Israel means coming to a
country that is still in flux,
cides to leave New York and
still developing, still
goes to another city in this
youthful at the age of 26.
country doesn't make that
same demand, he doesn't ex-
"In the U.S. or Canada I
pect the city in which he's
can't feel this anymore.
just arrived to provide him
What I do here may be good
with the amenities he was
for my family, for my boss,
but not necessarily for so-
used to back home. Why,
then, do Americans, who
ciety. What I do in Israel
are supposedly self-reliant,
will have an effect in my
demand that Israel provide
particular field, in my par-
them with all the com-
ticula.r neighborhood. It's
forts?"
total involvement. Working
Yadlin,
however,
in Israel with a population
conceded that "there are a
base of three million means
lot of hardships in Israeli
there is a greater feeling of

life. We realize this and
know that someone coming
from a different back-
ground, not conversant with
the language or culture
needs a helping hand in or-
der to integrate." In line
with this, he said that offi-
cials at the Aliya Center
"pledge to every family in-
terested in aliya that we
will help them to integrate,
investigate job opportuni-
ties for them, assist in set-
ting them up in business
and housing. We also pledge
relocation costs to Israel
and the cost of training
programs to help them inte-
grate."
As for bureaucratic foul-
ups, he noted that Sapir re-
cently initiated the concen-
tration of all-purpose immi-
grant absorption centers to
help olim get processed,
housed, employed and medi-
cally insured. The first such

absorption processing cen-
ter is already functioning in
Natanya and similar cen
ters are due to open in Je-
rusalem, Ashkelon, Tel Aviv
and Haifa.
Aliya Month, launched
last week by the Israel.,
Aliya Center of North: .
America which is spore:
sored by the WZC
seek to convey in
consciousness-ra
forms the meaning ose-
being part of the total
Jewish experience which
is provided in the state of
Israel.
"Aliya Month," Yadlin
noted, "in a way is a cam-
paign to turn the attend°
of Jews to the validity o
considering this option."
Basically, he said, Rabin
expressed the essence of,
aliya when he stated that it
was never an easy act but if
is the ultimate challenge.

Yiddish Actress Immigrates,

NEW YORK — Ida Ka-
minska, the grande dame of
the Yiddish Theatre and in-
ternational actress will be
immigrating to Israel from
the U.S. this week. Settling
there with her actor-hus-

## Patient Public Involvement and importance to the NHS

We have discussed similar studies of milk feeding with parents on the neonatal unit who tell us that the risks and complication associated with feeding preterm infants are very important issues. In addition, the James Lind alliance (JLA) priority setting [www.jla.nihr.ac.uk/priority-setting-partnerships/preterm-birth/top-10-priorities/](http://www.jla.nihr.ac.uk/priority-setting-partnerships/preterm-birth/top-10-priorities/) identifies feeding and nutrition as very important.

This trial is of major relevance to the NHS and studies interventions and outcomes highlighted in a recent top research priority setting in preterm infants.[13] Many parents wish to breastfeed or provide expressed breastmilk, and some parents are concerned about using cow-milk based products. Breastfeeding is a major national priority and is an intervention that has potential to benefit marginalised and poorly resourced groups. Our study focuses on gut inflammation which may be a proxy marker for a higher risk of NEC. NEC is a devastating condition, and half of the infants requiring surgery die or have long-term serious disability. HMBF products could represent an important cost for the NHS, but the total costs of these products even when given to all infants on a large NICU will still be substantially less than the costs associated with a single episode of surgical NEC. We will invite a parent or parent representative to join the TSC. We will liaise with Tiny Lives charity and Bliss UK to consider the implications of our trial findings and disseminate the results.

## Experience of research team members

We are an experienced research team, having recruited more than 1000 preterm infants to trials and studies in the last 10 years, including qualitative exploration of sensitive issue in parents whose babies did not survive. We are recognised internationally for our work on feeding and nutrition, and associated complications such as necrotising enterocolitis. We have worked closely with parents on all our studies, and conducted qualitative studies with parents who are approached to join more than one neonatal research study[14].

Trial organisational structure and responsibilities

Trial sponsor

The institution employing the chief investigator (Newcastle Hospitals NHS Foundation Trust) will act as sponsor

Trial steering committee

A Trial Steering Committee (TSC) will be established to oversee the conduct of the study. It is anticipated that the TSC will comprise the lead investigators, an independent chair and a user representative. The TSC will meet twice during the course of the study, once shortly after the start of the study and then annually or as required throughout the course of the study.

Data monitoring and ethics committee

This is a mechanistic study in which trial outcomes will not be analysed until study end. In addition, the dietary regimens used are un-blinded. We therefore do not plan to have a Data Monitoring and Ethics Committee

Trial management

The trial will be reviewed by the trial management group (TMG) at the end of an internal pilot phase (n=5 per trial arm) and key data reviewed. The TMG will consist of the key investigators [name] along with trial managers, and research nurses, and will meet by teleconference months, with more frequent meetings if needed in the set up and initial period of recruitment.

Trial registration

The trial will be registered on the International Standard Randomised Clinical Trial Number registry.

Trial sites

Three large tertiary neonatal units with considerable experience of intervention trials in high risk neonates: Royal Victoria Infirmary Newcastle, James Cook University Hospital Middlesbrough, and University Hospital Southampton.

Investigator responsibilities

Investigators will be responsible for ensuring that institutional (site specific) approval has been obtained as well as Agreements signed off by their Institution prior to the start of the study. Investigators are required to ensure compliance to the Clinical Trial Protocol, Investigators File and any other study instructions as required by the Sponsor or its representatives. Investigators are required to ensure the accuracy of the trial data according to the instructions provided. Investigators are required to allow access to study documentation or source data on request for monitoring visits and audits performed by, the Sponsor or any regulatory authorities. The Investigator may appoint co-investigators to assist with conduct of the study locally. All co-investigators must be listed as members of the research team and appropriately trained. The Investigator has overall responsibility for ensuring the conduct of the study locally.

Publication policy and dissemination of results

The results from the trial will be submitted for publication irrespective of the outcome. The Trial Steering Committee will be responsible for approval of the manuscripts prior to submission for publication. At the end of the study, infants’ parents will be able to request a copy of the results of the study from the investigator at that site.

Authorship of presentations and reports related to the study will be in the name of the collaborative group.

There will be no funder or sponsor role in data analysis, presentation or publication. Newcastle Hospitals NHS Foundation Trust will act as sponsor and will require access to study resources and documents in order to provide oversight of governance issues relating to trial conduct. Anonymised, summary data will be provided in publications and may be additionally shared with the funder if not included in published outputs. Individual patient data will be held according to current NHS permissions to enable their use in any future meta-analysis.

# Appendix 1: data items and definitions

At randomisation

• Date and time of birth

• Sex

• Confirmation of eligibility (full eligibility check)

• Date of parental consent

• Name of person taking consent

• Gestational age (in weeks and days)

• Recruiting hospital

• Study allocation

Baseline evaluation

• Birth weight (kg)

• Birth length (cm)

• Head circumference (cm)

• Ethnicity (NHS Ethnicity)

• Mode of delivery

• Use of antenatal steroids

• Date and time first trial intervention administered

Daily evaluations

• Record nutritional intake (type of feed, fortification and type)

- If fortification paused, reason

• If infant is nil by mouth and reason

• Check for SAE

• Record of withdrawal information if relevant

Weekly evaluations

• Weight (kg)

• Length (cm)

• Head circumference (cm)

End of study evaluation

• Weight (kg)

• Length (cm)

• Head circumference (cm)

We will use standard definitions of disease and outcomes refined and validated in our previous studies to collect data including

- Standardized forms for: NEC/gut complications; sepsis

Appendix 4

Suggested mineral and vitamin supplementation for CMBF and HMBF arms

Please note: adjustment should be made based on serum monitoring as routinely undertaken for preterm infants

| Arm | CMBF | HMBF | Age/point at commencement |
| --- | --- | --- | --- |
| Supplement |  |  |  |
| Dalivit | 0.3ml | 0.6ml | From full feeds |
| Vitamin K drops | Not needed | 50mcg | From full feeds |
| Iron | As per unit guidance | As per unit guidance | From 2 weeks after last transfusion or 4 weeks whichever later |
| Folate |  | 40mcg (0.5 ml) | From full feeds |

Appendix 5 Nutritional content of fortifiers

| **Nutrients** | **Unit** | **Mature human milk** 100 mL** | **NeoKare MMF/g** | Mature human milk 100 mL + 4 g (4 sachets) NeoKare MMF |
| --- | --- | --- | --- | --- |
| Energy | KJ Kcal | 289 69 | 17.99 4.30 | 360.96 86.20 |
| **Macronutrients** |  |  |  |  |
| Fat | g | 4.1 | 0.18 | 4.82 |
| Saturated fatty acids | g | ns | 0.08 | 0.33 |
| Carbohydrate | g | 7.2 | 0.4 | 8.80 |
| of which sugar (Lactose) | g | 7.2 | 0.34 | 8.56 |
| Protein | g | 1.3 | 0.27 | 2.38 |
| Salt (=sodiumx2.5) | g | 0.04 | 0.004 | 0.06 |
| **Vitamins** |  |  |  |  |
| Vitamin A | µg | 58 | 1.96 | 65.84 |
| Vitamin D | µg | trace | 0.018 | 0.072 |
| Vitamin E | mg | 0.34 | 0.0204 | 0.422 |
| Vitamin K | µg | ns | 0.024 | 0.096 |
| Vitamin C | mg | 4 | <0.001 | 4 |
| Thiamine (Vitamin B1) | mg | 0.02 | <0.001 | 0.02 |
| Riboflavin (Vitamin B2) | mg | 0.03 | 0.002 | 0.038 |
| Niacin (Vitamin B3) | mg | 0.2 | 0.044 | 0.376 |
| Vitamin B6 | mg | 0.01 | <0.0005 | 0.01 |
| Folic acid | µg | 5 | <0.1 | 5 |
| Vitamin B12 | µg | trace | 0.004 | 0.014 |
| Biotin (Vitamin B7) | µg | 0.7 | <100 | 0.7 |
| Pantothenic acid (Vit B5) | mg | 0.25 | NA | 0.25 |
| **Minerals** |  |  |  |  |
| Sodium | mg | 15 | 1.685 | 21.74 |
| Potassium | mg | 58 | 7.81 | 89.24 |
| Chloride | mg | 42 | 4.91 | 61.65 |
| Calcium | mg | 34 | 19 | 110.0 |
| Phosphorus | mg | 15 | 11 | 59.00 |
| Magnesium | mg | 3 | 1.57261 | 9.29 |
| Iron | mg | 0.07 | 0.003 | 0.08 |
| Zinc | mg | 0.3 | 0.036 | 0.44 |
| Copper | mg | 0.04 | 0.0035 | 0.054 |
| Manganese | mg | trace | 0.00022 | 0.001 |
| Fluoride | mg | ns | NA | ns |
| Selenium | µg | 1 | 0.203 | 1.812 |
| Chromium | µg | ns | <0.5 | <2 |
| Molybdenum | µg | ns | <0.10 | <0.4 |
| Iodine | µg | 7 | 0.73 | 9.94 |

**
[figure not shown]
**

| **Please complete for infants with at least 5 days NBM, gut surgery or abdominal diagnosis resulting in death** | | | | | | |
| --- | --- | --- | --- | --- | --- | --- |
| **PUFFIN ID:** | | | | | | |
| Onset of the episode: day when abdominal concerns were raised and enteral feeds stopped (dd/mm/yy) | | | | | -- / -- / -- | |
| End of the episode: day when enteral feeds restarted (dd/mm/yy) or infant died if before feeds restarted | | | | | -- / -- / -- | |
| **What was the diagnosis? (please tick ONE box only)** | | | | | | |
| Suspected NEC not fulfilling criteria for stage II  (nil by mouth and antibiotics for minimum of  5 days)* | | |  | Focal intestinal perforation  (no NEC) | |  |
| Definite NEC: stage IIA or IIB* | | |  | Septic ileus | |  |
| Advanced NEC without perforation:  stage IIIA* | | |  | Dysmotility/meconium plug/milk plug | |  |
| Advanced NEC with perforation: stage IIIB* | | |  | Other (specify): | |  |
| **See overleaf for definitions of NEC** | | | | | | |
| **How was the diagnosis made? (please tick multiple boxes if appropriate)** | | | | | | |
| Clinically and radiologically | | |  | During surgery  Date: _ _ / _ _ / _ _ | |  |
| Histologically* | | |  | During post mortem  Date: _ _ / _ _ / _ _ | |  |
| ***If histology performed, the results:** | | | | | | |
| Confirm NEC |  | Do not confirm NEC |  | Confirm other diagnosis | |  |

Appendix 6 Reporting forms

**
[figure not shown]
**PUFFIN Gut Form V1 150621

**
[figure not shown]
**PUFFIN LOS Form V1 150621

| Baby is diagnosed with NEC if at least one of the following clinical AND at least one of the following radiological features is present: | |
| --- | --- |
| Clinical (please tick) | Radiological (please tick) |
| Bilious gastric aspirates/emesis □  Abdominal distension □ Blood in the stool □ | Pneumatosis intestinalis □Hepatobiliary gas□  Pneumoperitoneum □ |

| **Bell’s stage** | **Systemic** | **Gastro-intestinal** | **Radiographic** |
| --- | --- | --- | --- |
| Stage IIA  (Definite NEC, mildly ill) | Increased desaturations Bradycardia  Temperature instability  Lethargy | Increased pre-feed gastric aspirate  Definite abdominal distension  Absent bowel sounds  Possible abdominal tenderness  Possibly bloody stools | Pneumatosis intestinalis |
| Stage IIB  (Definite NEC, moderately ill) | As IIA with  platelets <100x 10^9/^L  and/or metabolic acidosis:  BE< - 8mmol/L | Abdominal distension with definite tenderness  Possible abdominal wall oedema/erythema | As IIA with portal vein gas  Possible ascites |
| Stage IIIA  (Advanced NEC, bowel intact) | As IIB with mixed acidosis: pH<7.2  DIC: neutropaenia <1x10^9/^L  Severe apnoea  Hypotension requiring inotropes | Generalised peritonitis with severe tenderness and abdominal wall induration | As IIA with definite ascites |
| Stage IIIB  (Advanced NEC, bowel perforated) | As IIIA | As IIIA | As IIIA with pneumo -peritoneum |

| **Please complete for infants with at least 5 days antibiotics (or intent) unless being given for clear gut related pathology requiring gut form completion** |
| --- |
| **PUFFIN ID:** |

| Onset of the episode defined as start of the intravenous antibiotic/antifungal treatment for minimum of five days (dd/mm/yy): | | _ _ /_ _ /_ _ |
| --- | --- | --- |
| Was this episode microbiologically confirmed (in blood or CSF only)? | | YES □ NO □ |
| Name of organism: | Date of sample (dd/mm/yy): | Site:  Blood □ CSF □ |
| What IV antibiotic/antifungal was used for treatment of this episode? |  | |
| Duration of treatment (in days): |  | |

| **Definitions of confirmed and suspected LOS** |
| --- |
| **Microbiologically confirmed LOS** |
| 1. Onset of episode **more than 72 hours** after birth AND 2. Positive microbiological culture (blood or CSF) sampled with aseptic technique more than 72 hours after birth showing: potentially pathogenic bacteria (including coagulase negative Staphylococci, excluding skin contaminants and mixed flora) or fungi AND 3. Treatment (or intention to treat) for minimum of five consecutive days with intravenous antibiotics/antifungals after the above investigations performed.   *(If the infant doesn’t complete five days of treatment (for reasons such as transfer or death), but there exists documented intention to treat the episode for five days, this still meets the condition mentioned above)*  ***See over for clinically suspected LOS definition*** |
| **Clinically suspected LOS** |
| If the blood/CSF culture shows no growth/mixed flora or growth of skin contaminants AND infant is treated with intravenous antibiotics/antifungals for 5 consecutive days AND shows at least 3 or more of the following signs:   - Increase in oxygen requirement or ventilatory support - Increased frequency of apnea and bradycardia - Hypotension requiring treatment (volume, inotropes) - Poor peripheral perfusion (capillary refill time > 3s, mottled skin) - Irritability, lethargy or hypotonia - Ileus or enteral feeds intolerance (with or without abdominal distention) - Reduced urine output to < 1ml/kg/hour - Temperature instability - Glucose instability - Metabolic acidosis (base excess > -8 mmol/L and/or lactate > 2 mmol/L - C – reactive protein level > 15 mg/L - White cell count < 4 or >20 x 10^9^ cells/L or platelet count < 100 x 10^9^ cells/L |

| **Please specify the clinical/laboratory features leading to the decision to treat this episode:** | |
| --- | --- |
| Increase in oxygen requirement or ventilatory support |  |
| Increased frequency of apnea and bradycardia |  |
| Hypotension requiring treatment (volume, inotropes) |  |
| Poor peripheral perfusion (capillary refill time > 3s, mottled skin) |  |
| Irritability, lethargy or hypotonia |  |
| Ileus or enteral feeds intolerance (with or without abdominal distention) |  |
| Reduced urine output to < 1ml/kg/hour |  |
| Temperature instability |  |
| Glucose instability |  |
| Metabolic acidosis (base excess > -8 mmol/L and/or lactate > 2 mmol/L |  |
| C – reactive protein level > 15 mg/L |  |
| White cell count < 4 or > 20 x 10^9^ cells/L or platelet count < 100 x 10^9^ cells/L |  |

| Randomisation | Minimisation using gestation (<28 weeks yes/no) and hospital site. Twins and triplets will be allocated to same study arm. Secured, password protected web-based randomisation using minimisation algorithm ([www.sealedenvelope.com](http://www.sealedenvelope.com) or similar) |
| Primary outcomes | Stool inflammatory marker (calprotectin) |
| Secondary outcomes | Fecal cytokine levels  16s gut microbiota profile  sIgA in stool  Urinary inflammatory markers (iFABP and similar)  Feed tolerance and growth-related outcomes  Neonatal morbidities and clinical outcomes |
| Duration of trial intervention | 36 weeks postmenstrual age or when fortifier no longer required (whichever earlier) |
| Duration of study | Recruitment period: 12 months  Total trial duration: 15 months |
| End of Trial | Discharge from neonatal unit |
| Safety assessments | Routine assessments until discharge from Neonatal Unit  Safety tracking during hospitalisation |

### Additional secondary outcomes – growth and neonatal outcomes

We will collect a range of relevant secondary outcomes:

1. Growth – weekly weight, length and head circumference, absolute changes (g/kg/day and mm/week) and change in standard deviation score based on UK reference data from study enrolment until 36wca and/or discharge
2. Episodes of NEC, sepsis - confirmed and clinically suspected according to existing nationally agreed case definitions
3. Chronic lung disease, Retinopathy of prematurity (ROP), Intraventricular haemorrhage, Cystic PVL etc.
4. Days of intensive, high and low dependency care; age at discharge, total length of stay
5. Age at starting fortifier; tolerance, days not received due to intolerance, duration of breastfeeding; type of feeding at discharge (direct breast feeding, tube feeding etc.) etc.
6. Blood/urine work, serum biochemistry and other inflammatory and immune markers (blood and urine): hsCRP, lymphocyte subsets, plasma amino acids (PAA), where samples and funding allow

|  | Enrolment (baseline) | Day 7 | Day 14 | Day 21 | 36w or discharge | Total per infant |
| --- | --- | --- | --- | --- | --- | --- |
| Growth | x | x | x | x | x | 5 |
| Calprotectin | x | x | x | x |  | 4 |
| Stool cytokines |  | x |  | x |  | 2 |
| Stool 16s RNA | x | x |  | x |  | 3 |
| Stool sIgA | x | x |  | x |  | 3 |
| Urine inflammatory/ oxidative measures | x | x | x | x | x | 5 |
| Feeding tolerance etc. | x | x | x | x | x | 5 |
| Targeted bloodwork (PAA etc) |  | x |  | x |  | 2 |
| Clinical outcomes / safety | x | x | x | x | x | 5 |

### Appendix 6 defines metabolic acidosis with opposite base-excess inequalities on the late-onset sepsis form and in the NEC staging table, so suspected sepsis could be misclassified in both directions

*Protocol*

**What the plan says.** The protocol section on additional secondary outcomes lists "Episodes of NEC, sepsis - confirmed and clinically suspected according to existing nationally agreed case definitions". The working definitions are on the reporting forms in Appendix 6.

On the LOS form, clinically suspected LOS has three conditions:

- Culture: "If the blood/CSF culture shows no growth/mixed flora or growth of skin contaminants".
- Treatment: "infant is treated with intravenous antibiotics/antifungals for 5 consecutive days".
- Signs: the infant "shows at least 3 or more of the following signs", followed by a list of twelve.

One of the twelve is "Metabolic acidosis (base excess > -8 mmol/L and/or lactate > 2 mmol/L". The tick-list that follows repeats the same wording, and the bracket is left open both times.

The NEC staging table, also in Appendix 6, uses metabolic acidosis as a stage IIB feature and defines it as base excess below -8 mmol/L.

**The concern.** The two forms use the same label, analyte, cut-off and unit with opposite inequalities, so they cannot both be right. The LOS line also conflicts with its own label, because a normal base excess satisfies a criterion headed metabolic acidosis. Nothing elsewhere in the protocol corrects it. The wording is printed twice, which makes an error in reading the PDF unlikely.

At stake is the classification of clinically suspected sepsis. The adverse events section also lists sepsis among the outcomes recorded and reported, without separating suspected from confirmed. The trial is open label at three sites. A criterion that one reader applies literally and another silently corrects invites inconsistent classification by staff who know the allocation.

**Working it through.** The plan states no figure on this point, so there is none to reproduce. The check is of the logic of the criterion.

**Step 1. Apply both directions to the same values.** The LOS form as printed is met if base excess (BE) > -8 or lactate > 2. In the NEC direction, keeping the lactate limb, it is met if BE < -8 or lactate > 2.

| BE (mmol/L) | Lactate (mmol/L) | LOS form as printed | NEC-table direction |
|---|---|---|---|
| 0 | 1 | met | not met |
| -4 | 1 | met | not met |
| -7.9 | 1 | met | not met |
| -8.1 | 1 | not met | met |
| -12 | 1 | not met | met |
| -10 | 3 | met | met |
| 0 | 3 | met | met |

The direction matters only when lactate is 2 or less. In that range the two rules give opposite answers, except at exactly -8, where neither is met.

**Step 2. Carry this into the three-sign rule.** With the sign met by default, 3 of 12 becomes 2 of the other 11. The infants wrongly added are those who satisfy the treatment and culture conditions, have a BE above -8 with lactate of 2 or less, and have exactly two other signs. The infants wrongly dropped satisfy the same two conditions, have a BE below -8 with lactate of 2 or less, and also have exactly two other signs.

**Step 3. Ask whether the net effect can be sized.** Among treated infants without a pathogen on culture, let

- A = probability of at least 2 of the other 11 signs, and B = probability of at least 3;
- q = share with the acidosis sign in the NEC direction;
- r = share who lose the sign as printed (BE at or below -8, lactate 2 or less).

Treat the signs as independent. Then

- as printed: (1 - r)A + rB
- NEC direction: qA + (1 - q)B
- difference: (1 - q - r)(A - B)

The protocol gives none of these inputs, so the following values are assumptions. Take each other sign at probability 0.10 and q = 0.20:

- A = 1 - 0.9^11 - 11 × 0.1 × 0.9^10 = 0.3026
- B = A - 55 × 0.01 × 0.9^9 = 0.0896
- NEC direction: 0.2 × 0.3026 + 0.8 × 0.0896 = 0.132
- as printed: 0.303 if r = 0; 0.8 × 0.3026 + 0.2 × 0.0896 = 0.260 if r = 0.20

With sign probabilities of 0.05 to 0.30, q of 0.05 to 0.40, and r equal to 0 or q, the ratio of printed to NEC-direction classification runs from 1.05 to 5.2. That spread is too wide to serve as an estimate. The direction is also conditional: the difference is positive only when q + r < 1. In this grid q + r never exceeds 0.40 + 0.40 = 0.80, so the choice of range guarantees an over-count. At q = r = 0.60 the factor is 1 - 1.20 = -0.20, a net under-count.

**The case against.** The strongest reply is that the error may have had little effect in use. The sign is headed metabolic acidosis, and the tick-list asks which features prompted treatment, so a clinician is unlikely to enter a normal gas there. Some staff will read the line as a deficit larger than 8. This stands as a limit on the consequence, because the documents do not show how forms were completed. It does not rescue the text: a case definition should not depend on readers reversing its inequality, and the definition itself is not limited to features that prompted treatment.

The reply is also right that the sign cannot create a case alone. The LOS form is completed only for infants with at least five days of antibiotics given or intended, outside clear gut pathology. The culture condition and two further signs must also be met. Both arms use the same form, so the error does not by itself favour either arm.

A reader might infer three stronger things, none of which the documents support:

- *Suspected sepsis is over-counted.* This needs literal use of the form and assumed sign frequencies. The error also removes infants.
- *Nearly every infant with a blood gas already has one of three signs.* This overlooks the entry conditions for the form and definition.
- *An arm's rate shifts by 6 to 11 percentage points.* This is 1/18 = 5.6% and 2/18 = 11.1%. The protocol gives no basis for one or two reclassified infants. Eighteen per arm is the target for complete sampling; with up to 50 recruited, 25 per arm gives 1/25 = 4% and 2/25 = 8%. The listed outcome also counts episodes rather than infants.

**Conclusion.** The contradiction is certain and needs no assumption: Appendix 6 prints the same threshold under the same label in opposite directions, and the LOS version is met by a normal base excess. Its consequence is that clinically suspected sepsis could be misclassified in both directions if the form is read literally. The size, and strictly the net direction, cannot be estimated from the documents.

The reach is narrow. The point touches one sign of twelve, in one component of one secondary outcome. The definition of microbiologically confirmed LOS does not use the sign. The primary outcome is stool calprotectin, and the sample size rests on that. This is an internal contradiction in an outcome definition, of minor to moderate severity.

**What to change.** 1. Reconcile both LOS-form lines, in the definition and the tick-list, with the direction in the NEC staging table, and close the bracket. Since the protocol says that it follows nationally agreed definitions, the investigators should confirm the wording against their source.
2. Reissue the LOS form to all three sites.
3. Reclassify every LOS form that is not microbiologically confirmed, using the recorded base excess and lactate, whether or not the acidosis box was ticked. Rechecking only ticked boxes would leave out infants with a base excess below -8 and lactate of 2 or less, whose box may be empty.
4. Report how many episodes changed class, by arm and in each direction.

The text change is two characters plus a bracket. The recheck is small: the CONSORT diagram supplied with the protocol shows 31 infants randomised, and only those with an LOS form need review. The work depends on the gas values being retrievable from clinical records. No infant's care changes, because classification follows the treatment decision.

band, Meir Melman, they
will be joining the newly
formed Yiddish Theatre in
Tel Aviv. Both Ida Kamin,
ska and her husband left
Poland in. late 1968 during
the anti-Jewish campaign.
Miss Kaminska, star of
the Academy award win-
ning, "Shop on Main
Street," was the founder
and star of the Jewish State
Theatre in Poland, estab-
lished in 1946.
She and her company
have toured North and
South America and Israel.
Following the Six-Day War
in 1967, many of Poland's
Jews left the country caus-
ing a sharp decline in the
Yiddish Theatre.
The daughter of Esther
and Abraham Kaminsky,
leading Polish Yiddish
actors, Ida Kaminska has
been part of the Yiddish
stage since the age of four.
When the Nazis ap-
proached Warsaw in 1939

she and her family fled t
Lvov, in Soviet occupied
Poland, only to leave once
again in 1941 for Frunze,-.
located in Soviet Central
Asia. It was in 1946 that
she and her family re-
turned to Poland and es
tablished the Jewish State
Theatre under government
auspices.
When asked about her
motivations for going to Is-
rael she said, "I am going to
Israel simply because I
want to live among my peo-
ple."

IDA KAMINSKA

Economic Crunch Hits Jewish Studie*
In Programs Throughout the U.S.

PHILADELPHIA (JTA)
— Current economic prob-
lems are taking their toll of
Jewish _education programs
throughout the United
States, according to Isaac
Toubin, executive vice presi--
dent of the American Asso-
ciation for Jewish Educa- _
tion.
Speaking at a meeting of
the Jewish education com-
mittee of the Federation of
Jewish Agencies of Greater

Philadelphia, he said the sit-
uation "may precipitate
new approach to how the
problems within Jewish ed-
ucation are to be met."
He reported that enroll-
ment in weekday Hebrew
and Sunday schools wa
declining drastically, that
the Jewish day school popu-
lation had become static and
that secondary school en-
rollment was on the "tai
end" of an uphill swing.